If you have allergic rhinitis (hay fever), a skin allergy, or other seasonal condition, you know that summer isn’t all sunshine and roses. It is also watery eyes, itchy skin, and runny noses. Dr. Achtman, Dr. McConnell, and their team at DSA Dermatology know too. They have years of experience helping Plano, TX residents survive our notorious allergy season.
Tree, grass, and pollen allergy – we’ve got it all
We are fortunate to live amid natural beauty, historic charm, rich culture, and modern convenience. Within driving distance of Dallas, but away from the hustle and bustle, many people say we have it all here in Plano, TX. Unfortunately, that includes all the seasonal allergies. It seems our location is ideal, not only for people but also for pollen.
North winds liberally bring pollens from both East and Central Texas, inundating us with allergens from across the region. This is, of course, in addition to the abundant indigenous plants right here in Plano.
In spring, allergy patients contend with ash, mulberry, oak, and elm tree pollens.
Grass pollen is typically high through spring and summer, into fall.
Ragweed is abundant from midsummer through fall.
Finally, there is Juniperus ashei, better known by its common name of Mountain Cedar. Although its season is much earlier, usually peaking in December and ending in February, no list of Texas allergens would be complete without including it. It is most concentrated in Central Texas, and the winds bring it right to our door.
When you hear about seasonal allergies, you probably think of problems like hay fever and cedar fever, both of which are misleading terms. They are not actually hay or cedar allergies, and they don't give you a fever. Hay fever refers to allergic reactions to grasses and ragweed, while a type of juniper (aka mountain cedar) is responsible for cedar fever.
These “fevers” are allergic rhinitis, which is a collection of symptoms primarily affecting the nasal area. It typically includes sneezing, sore throat, nasal drip, watery eyes, itching sinuses, and a stuffy nose. However, the health effects can extend beyond direct symptoms. If you have allergic rhinitis, there is a good chance that you also have asthma, eczema, or both. These three conditions occur together very frequently, and a bout of allergic rhinitis can aggravate the other two.
Insect bites – the other seasonal allergy
Plants and pollens aren’t the only things that come out in droves with warmer weather. Bugs of every imaginable variety are crawling, flying, and hopping wherever you look. Although most of them are harmless, there are dozens of insects that can cause painful, itchy bites or stings. These include wasps, hornets, fleas, ticks, fire ants, spiders, and, of course, mosquitoes.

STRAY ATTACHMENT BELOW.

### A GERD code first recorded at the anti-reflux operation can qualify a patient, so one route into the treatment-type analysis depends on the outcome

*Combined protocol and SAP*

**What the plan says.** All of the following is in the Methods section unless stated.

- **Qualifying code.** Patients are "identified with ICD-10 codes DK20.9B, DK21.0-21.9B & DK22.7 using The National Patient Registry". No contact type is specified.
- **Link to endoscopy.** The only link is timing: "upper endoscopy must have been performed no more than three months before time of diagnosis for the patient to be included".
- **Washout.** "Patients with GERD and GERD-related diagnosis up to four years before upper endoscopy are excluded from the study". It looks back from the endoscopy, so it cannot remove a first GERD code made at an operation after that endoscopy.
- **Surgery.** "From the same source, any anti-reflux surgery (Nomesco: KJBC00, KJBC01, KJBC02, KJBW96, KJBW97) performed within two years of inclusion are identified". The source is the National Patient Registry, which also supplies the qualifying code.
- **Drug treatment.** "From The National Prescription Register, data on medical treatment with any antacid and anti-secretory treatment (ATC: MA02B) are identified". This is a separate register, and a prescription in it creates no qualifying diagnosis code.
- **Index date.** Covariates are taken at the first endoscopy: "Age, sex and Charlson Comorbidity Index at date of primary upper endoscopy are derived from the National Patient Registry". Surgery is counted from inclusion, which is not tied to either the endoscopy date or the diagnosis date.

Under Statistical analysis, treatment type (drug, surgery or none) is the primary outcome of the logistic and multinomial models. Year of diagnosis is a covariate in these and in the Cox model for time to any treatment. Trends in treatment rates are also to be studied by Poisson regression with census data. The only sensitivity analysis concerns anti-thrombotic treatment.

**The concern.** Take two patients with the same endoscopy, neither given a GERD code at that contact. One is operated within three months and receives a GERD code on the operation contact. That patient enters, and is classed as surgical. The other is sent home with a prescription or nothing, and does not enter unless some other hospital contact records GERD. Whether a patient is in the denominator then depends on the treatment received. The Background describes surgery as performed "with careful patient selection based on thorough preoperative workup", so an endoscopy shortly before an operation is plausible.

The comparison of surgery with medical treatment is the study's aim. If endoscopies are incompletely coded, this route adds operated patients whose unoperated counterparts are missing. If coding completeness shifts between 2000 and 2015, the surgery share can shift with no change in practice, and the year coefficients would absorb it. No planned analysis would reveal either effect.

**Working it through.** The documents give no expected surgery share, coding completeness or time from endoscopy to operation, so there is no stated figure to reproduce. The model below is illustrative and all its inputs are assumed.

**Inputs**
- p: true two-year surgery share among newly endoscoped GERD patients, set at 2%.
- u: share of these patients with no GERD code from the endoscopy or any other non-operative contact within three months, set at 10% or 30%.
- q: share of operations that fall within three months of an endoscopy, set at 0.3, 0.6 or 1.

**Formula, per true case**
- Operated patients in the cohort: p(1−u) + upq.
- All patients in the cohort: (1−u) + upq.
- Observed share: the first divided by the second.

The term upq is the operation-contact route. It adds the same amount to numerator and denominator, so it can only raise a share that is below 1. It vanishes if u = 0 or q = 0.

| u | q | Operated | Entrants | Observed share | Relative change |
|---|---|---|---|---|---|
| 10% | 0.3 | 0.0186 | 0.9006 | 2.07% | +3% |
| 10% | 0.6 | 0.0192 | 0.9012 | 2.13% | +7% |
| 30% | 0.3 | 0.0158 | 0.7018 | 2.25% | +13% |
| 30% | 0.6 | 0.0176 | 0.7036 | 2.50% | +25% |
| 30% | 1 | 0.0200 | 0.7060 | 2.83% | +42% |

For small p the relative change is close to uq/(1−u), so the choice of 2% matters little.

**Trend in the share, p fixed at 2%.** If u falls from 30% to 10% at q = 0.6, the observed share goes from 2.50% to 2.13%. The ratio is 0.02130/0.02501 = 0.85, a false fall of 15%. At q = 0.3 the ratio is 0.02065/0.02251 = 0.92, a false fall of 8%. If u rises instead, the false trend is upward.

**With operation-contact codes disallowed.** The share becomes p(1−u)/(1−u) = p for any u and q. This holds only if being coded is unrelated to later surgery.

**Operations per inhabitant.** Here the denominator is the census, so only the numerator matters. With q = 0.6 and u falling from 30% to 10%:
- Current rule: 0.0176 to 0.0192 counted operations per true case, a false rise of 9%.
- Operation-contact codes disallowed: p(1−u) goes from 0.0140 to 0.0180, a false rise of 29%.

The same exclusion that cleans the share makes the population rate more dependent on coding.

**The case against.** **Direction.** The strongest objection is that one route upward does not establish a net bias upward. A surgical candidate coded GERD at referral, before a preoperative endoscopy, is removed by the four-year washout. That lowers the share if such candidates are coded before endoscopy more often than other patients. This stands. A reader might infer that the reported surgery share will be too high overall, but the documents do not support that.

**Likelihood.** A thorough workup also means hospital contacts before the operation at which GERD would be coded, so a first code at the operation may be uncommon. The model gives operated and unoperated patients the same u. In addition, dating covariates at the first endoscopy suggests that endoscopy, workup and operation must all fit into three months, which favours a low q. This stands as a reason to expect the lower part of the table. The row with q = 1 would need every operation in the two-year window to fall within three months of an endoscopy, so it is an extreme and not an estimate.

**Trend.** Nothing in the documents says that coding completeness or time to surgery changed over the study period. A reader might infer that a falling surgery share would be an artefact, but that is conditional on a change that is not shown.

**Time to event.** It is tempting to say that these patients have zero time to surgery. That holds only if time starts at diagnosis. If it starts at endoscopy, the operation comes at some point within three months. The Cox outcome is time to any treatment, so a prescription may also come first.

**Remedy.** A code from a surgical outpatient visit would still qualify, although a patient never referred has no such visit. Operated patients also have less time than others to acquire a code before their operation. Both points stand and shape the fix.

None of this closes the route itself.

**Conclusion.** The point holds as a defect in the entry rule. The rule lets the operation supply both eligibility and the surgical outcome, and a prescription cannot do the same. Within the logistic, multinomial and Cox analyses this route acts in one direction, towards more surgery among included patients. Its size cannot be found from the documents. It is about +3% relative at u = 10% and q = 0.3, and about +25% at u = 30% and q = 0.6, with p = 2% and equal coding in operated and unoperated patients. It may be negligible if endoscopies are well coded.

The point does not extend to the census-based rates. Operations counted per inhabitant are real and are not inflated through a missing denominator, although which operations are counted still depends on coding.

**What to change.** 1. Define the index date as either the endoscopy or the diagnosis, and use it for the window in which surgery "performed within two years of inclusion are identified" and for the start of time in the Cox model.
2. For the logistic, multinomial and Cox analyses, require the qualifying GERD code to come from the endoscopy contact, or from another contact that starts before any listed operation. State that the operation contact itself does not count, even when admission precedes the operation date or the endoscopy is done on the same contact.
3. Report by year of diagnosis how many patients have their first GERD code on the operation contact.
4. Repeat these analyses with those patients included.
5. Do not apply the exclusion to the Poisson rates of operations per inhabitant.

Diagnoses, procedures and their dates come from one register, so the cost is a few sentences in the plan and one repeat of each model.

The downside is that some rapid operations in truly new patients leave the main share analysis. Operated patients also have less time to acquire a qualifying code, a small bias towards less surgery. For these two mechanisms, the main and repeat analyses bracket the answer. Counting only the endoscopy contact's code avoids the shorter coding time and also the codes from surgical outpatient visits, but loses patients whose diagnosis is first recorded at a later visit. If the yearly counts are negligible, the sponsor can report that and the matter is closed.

To minimize the misery and risk of bug season, follow these spring and summer skin care tips:
Wear protective clothing – If you are spending the day outdoors, long sleeved shirts, long pants, and closed shoes will help protect your skin, from both sun exposure and insects. Also be careful of openings where bugs can get inside your clothing. Tuck your shirt-tail inside your waistband, and pant cuffs inside your socks. Avoid loose collars and don’t leave buttons undone.
Choose repellents carefully – Topical insect repellent is one of your best defenses, but you need the right product. The two qualities you want in a repellant are effectiveness, and skin-safety. Generally, formulas with at least 20 to 30 percent DEET work best. Whatever you choose, test it on a small area of skin and see if you have an adverse reaction before you need to use it. Sometimes it can take several hours before symptoms of a skin allergy appear, so it’s best to do this at least a day in advance.
Use a bed net – Sleeping outdoors is a great way to enjoy warm weather and feel close to nature. However, you don’t want all of nature (namely mosquitoes and other bugs) to get too close.
Keep anti-itch cream handy – Although avoidance is the best defense, odds are you will have at least a few bug bites by summer’s end. Be ready for them with an over the counter hydrocortisone cream or similar product. If you have skin allergies, be sure the product doesn’t contain any allergens, or it will make the problem worse.
Use an ice pack for swelling – Bee stings in particular are likely to swell, along with itching and hurting. If you don’t have an ice pack on hand, a bag of frozen peas or corn makes a great substitute.
Seek medical attention – Most bug bites hurt, itch, or sting for a short time, and then they fade away. However, some – like spider bites or bee stings in allergic individuals – can be life threatening. If you have symptoms such as vomiting or difficulty breathing, seek emergency medical care right away. Additionally, if a bite becomes infected or does not fade away as expected, have it examined by a skin care expert.
From skin allergies to bug bites, you can count on the team at DSA Dermatology for quality care and reliable advice. Call us at (972) 362-9567 to schedule an appointment.